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Wizard of Oz a ‘wicked’ success in Fort Kent

FORT KENT, Maine — Official numbers are not yet in, but Fort Kent Community High School educator Doug Clapp said student performances of “The Wizard of Oz” drew between 1,100 and 1,200 audience members last week, possibly making it the most attended production in the history of SAD 27 theater.  

“It was possibly the biggest we’ve had,” said Clapp, who directed the show. “‘Annie’ was huge last year, but it looks like this outgrossed it a bit.”

Valley Rivers Middle School eighth-grader Sadie Pelletier, the daughter of Bob and Tina Pelletier of Fort Kent, performed in the lead role of Dorothy. A newcomer to musical theater, Pelletier initially auditioned for the role of The Scarecrow, but Clapp saw potential in the youngster and cast her as the lead.

“She had charisma,” Clapp said. “And you could just see it that this girl had that kind of like acting range of emotion that was very much what Dorothy needed.”

Pelletier said she was very surprised to get the role.

“I was thinking about not even trying out, but I decided to anyway and now I’m glad I did,” she said.

The production included more than 40 children ranging in age from elementary school to high school, and also encompassed several University of Maine at Fort Kent students. The performances took place at the UMFK Fox Auditorium.

The youngest star of the show was 4-month-old German shepherd Max Clavette, who played Toto the dog. Max belongs to Tammy, Madison and A.J. Clavette of Fort Kent. Madison Clavette, 12, had dual roles in the play as a Munchkin and beautician.

The easygoing pup appeared undaunted by the large audiences who came to see the shows, and seemed happy to follow Pelletier’s Dorothy around the stage by a red leash.

“The way she handled the dog; she handled him intelligently,” Clapp said of Pelletier. “She’s a very modest girl but she was obviously thinking, always thinking up there (on stage).”

Guiding such a large cast of children was not easy, but also was not without community support. Parents of student actors, for instance, filled in as makeup artists and costume designers.

“The parent involvement was phenomenal. This play would not have been possible without it,” said SAD 27 music educator Samantha Boutot, who also served as musical director for The Wizard of Oz.

Boutot said the students and adults involved in preparing the show spent countless hours during weeknights and weekends for more than two months working on the production, but that it was worth the effort.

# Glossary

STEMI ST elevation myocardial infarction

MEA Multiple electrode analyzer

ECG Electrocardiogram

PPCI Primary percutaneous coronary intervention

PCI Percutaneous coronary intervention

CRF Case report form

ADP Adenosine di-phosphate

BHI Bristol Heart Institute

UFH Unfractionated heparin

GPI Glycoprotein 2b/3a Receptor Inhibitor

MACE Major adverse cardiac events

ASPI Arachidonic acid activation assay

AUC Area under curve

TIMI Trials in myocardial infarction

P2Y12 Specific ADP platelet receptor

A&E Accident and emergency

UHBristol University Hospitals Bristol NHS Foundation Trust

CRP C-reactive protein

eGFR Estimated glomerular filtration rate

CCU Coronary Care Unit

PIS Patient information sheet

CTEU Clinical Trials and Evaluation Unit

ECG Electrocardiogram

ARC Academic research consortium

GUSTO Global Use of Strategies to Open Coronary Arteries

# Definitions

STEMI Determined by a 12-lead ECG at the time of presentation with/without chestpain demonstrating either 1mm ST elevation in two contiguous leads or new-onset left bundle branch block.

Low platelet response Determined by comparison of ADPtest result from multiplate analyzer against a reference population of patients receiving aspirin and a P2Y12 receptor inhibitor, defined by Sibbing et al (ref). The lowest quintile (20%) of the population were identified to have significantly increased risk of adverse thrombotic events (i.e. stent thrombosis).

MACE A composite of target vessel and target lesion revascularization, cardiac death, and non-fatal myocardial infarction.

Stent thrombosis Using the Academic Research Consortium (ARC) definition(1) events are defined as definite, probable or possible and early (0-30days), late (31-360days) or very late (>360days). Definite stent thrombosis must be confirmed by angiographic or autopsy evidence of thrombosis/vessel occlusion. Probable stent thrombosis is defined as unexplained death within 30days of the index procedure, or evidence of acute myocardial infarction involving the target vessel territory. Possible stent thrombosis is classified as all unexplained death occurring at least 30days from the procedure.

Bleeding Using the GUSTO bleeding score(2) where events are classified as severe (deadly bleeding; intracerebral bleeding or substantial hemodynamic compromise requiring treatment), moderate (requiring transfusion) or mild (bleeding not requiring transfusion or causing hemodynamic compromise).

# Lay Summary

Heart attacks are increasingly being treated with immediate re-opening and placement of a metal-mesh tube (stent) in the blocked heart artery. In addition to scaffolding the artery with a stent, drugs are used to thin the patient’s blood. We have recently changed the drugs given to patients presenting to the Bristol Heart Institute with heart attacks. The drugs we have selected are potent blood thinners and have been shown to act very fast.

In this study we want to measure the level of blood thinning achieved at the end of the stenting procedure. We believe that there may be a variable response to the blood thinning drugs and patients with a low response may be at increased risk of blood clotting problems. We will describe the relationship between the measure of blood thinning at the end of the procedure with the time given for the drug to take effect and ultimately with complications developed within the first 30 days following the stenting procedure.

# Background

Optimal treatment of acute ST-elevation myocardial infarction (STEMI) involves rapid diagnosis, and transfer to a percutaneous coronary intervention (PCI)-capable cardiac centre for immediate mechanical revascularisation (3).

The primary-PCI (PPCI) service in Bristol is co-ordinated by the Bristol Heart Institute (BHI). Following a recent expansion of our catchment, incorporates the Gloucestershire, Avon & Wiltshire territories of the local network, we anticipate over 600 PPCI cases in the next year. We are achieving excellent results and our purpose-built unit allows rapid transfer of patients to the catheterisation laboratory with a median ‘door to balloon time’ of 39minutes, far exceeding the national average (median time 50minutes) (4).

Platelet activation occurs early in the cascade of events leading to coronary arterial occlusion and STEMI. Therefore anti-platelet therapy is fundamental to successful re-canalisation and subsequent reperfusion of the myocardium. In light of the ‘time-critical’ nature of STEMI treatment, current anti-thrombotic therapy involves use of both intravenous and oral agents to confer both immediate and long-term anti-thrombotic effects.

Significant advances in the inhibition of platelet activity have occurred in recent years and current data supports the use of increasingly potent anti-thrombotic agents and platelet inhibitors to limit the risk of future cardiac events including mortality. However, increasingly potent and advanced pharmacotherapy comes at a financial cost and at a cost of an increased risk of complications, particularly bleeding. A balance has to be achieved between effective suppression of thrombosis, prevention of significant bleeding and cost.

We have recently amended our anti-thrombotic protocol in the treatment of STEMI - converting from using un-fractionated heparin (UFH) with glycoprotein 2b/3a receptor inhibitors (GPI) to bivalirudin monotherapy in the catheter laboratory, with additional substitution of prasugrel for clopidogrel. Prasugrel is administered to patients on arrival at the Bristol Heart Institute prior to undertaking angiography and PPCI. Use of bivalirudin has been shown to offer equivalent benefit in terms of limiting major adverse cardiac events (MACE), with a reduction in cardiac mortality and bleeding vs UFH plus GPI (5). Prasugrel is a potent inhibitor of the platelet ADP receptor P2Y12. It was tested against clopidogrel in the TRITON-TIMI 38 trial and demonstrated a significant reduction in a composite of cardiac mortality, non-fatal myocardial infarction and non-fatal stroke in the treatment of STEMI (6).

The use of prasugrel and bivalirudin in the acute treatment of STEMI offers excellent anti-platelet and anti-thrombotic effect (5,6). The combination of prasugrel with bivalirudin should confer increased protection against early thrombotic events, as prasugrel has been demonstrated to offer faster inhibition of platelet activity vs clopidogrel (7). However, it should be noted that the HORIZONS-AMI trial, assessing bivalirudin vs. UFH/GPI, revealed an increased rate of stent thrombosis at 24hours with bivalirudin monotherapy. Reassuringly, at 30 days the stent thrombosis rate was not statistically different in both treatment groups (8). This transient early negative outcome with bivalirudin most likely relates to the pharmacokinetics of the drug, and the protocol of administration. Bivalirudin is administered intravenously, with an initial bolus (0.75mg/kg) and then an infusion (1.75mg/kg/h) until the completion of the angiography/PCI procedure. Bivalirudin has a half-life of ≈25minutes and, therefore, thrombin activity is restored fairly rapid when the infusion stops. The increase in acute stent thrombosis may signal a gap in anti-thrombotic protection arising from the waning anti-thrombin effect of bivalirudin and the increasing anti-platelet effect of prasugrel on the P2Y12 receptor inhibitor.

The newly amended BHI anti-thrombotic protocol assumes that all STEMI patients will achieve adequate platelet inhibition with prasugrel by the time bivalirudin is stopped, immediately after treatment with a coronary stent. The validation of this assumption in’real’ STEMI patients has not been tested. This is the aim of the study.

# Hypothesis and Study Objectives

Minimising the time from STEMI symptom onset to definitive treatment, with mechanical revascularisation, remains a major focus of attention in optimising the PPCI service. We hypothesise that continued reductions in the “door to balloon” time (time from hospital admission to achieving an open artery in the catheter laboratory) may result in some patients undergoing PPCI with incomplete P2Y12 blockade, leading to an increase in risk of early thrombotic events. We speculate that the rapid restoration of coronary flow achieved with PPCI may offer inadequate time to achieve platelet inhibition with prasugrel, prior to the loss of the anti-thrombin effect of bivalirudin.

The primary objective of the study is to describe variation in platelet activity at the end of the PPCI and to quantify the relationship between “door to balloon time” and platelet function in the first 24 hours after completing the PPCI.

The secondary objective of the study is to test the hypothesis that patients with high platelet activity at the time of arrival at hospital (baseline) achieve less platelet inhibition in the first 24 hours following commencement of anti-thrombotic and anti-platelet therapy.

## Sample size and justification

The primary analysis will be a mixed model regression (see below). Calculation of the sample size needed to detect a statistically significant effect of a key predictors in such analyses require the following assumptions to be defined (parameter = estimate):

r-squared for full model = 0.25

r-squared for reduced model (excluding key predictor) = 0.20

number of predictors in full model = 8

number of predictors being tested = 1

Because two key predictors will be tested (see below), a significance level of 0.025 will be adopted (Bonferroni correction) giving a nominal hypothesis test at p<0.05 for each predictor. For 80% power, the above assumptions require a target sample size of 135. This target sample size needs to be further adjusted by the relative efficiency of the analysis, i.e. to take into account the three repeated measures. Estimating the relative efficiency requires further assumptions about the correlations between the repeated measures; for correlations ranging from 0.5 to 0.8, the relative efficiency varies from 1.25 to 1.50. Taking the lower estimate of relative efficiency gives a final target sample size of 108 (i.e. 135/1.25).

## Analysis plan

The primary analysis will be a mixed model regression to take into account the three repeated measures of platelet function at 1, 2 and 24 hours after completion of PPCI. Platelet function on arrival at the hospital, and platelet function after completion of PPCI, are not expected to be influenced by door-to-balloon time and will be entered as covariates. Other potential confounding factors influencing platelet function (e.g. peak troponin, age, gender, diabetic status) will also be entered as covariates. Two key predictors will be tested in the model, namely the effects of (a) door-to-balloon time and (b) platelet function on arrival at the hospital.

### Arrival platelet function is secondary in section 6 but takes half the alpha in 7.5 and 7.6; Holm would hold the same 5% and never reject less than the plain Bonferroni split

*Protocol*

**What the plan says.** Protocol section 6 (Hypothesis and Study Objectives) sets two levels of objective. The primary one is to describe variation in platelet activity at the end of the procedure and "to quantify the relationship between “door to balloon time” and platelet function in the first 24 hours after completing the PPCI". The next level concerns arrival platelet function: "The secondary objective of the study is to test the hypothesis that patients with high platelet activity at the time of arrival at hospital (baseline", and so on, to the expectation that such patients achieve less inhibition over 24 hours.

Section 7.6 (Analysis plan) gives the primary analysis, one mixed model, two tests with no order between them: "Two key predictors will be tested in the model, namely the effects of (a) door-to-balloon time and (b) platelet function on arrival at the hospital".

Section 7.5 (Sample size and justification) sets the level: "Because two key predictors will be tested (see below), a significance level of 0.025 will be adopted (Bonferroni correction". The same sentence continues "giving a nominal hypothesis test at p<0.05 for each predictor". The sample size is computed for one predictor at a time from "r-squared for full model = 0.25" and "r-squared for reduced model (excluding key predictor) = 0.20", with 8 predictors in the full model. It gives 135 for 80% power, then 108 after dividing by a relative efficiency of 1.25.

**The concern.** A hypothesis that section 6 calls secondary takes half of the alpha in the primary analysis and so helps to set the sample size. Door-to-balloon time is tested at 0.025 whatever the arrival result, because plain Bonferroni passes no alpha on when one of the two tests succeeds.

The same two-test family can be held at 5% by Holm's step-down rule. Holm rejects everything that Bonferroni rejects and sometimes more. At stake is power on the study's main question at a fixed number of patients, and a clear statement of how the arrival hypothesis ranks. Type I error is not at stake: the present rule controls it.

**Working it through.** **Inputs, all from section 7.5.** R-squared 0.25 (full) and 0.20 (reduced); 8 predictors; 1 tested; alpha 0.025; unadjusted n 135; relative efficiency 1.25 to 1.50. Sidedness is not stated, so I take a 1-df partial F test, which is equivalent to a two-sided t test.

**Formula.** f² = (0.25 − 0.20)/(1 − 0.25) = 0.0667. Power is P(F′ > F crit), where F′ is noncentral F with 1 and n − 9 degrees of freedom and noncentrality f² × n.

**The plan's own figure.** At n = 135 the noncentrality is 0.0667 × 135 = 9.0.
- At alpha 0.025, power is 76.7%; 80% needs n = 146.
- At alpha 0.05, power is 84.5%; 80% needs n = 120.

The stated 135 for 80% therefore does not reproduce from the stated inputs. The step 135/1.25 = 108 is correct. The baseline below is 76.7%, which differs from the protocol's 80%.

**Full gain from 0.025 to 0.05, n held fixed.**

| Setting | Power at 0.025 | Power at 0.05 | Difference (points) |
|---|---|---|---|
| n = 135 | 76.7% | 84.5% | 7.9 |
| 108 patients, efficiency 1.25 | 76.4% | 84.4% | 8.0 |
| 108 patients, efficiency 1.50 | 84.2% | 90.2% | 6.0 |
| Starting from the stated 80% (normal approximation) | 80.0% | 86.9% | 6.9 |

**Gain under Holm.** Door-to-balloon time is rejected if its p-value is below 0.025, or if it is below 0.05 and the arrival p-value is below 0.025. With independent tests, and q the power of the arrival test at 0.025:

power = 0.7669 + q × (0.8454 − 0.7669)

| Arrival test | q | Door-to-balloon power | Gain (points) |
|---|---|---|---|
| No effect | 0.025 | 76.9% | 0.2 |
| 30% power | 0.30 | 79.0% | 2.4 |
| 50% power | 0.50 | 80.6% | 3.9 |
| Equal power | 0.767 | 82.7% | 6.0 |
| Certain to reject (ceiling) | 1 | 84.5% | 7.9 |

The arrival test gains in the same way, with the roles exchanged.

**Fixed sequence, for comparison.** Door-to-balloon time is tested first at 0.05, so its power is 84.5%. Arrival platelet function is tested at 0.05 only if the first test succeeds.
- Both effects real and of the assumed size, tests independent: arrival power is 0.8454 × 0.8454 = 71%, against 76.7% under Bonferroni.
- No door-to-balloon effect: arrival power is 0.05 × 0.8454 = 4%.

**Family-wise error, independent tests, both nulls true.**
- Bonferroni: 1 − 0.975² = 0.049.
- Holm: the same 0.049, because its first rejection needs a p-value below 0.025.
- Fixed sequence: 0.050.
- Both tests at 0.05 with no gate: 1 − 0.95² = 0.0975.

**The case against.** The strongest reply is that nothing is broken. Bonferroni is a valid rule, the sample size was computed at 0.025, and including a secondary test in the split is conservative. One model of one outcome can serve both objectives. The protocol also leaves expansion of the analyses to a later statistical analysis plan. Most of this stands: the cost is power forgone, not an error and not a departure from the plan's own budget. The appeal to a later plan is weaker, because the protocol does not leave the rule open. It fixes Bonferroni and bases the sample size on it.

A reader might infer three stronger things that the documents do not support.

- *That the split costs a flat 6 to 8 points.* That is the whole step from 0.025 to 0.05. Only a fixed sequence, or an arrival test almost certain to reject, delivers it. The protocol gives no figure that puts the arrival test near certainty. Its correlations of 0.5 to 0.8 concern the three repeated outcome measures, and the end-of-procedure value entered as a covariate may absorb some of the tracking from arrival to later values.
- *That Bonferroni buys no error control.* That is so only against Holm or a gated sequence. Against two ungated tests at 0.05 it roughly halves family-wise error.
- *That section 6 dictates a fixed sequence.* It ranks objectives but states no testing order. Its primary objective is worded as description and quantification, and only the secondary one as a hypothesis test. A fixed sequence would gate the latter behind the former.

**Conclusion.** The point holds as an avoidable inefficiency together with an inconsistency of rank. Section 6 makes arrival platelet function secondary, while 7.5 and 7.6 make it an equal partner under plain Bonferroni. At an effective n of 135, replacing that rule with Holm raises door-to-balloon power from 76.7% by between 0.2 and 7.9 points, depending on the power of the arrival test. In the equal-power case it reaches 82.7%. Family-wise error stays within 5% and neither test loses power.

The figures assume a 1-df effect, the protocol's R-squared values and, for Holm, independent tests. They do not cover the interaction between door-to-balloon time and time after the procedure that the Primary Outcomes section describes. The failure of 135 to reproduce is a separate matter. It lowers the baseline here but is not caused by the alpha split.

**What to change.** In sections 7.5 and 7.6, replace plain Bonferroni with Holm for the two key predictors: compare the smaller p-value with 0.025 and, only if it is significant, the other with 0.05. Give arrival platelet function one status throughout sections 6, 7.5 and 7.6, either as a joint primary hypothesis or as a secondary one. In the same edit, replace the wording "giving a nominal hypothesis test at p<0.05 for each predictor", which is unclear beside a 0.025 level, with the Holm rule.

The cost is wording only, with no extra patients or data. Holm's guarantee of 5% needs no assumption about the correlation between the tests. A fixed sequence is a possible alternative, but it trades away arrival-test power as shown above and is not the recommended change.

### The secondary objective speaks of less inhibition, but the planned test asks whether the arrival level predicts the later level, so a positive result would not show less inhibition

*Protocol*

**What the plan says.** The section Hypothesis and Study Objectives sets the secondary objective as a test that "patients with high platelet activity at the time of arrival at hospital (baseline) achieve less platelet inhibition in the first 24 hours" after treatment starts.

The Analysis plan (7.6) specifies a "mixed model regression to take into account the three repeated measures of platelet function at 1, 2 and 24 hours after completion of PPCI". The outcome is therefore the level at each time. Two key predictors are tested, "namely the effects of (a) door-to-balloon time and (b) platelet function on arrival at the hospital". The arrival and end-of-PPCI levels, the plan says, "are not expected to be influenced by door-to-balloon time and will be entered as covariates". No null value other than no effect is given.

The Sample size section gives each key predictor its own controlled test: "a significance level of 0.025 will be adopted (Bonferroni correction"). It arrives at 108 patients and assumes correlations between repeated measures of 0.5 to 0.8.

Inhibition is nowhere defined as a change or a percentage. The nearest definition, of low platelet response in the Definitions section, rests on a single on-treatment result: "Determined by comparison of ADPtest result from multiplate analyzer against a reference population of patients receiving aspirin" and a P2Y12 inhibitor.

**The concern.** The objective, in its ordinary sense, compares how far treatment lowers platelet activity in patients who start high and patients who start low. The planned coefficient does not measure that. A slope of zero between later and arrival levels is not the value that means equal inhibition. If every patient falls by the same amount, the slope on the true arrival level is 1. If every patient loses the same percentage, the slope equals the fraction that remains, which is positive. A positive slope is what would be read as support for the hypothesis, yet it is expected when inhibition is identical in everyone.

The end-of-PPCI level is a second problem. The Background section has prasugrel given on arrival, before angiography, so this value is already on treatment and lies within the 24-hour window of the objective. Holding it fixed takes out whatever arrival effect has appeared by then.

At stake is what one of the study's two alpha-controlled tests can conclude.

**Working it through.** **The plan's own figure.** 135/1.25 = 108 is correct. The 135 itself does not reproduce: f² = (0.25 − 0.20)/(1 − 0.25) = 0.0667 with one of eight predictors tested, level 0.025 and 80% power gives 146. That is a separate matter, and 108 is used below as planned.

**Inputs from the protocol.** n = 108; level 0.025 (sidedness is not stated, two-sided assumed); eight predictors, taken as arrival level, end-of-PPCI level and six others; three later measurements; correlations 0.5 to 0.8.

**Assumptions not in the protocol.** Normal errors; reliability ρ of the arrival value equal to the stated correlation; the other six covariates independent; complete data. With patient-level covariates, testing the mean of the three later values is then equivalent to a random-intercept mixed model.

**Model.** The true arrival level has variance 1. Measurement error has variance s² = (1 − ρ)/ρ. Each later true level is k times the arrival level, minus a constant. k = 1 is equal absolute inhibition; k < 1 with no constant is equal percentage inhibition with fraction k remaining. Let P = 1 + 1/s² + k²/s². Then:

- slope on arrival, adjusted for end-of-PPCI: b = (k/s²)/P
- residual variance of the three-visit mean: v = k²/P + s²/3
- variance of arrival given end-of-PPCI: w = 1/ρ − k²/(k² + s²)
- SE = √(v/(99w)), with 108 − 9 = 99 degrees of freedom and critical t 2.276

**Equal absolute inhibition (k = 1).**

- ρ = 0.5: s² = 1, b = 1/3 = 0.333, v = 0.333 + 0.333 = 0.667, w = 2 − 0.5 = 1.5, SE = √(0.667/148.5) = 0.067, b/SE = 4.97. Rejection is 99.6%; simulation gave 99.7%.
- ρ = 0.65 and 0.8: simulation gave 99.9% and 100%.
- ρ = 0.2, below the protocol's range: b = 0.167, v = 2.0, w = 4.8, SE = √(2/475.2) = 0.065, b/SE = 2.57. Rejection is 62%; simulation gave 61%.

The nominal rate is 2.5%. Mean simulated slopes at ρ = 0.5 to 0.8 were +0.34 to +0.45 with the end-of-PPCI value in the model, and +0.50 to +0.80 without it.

“I think the singing along with the acting was amazing. We worked hard on acting during songs and getting the timing right for it all,” she said. “I think the collaboration to get them all there for rehearsals was a challenge. These kids all have busy lives and had to commit themselves to this play in order for it to be a success. Thankfully, due to their commitment, it all came together beautifully.”

Suzie Paradis, who is also town manager of Fort Kent, choreographed the show with intricate dance routines that had young children spinning, leaping and skipping across the stage like young Broadway musical stars.

Taylor Martin, SAD 27 band educator, helped build the elaborate sets that Clapp designed for the production.

“He did a great job, always helping with carpentry. The kids can’t use saws so all the sawing usually falls on me but (Martin) stepped up and he did a lot of the work too so it was double what I could do,” Clapp said.

The hard work by all those involved in the production of “The Wizard of Oz” seems to have paid off according to audience members.

Sisters Hannah Daigle, a CHS senior, and Larissa Daigle, a VRMS 8th grader, attended the show on Saturday evening. Both agreed they wanted to support their classmates.

“All of my friends were in it and they put a lot of work in it,” Larissa Daigle said. “Everybody was talking about it at school.”

Hannah, who is a varsity athlete, said she appreciates how so many students attend soccer and basketball games, and wanted to show her support for student theater.

“They support us so we support drama,” she said.

Both Daigles said they enjoyed the performance.

“My favorite part was probably when Dorothy woke up again and said, ‘There’s no place like home,’” Larissa Daigle said.

Clapp said he plans to direct another musical next year involving a similarly wide range of community actors. He said the shows “Beauty and the Beast,” “Oliver,” “The Little Mermaid” or “The Nightmare Before Christmas” currently come to mind as possibilities.

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